Demand for Pre-K is high, but availability varies across neighborhoods
The School District is making its spring push to enroll as many of the city’s 3- and 4-year-olds as possible in pre-kindergarten for the fall.
Although the District wants more families to sign up, this year the challenge is less about pre-K awareness among families and more about access.
That’s because in certain neighborhoods, there just aren’t enough pre-K seats to match demand.
In Kensington and the Lower Northeast, for example, enrollment has already outpaced the available seats. And when this happens, the enrollment process becomes a game and Philadelphia is “like a big chess board,” said Diane Castelbuono, deputy chief of the Office of Early Education, who leads the enrollment effort.
When there aren’t enough spots in a neighborhood, the District spends months shuffling families around to ensure that they get a seat and that their needs are met.
The process also comes down to handing families off to private providers subsidized by the District that have open seats in a given neighborhood.
“We have a matching problem,” Castelbuono said, “We have the seats where we don’t have the families. We need to get the need and availability matched up correctly.”
One reason the shuffling process takes so long is the District’s outdated paper-based enrollment system.
Once families send in their applications, assuming all the necessary information has been properly included, the School District must then verify each family against income eligibility requirements. The application packet is 34 pages long.
Children are eligible for Pennsylvania Pre-K Counts if their families are at or below 300 percent of the federal poverty level – about $72,900 for a family of four. Families living at or below 100 percent of the federal poverty level – $24,300 for a family of four – are eligible under the Pennsylvania Head Start Supplemental Assistance Program.
“We try to get everyone an answer within six to eight weeks,” said Castelbuono about verification, a time frame that has many parents asking why.
But a number of these challenges would dissolve with the advent of universal pre-K, said Castelbuono.
The city’s commission on universal pre-K released its final recommendations report to the city in April. It suggested that the city adopt an online portal system that could streamline the enrollment process for families and providers.
An online application and placement process would also free up time for families, providers and the District, by making unnecessary the problematic practice of “holding seats.”
Now, parents will sometimes apply for three or four different providers, will be accepted, perhaps, by all of them, but won’t notify providers about where they chose to place their child. Hence, the providers are left unsure of who will actually fill the seats.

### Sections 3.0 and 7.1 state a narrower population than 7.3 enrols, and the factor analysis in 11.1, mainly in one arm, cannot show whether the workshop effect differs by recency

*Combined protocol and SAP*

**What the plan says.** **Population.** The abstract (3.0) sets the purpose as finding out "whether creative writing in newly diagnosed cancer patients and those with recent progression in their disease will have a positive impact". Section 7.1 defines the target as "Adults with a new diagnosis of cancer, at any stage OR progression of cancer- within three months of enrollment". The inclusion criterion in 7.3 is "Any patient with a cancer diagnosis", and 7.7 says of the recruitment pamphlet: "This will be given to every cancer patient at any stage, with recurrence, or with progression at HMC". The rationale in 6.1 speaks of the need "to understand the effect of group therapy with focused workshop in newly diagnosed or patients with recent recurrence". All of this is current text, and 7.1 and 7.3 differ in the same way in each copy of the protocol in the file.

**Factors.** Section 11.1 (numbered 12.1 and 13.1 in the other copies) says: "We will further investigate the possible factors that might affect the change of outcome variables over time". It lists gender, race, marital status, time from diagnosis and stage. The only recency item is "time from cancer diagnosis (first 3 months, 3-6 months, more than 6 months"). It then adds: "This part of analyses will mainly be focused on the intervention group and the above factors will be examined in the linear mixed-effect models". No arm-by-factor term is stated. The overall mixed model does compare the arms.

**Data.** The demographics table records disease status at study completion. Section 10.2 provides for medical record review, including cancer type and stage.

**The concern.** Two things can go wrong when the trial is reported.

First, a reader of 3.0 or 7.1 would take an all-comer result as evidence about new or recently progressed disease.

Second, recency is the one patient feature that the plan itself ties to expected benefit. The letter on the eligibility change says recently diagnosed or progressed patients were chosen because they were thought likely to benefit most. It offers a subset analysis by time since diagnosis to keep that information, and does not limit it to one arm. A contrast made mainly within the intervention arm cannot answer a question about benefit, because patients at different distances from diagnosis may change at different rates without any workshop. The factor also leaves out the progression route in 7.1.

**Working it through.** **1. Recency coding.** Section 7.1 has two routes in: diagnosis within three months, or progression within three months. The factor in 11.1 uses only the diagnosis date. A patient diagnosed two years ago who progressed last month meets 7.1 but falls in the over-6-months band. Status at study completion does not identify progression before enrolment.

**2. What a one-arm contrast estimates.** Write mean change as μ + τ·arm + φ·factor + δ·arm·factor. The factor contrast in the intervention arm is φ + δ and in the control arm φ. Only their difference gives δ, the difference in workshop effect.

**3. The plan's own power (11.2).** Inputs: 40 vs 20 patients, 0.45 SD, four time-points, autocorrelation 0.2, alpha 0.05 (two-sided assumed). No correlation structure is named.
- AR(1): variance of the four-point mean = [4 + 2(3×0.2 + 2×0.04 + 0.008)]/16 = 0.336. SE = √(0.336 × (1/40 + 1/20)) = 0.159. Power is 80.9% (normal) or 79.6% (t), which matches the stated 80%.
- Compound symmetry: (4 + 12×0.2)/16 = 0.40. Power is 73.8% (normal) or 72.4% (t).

“This is currently a manual process and it’s inefficient,” Castelbuono said. The web-based system could automatically match families with their first choice, freeing seats up for another round of enrollment and giving providers a clear sense earlier in the process of where the pieces will fall.
Additionally, a universal system could tackle the lengthy verification process by giving the city a waiver with income eligibility.
“It could be like our free school lunch system,” said Castelbuono. In the District, all students receive a free lunch under the federal program. For districts where high proportions of students qualify, the rules allow districts to feed everyone instead of going through the time-consuming and labor-intensive process of verifying individual applications.
The same logic can translate to pre-K verification. The city could commit to funding all 3- and 4-year-olds, with verification occurring on the back end as opposed to the front end, said Castelbuono.
She added, “We could be more efficient if we didn’t have to verify income. We know we have a sufficient number of low-income families.”
Each year, the District has about 4,000 seats to fill, a number that mostly includes 3-year-olds enrolling in the two-year program for the first time.
The number of families now signed up for pre-K across the city is on par with where the numbers were at this time for the last two years.
The District also reached 100 percent enrollment by September in the last two years; that is, all seats were full, “a goal we intend to follow through on again this year,” Castelbuono said.
Though the District’s pre-K registration flyer says, “space limited” above a photo of smiling children, it says it wants to stay away from publicizing the number of families that have already enrolled so as to not discourage families.
“When we say that 3,000 families are already enrolled, for example, that can lead some families to not apply because they think they won’t get in. I prefer to say that there are seats still open.”
And when people stop applying, there are sometimes many seats still left open in certain neighborhoods.
At that point, the District begins its targeted recruitment, which is slated to begin soon for September enrollment.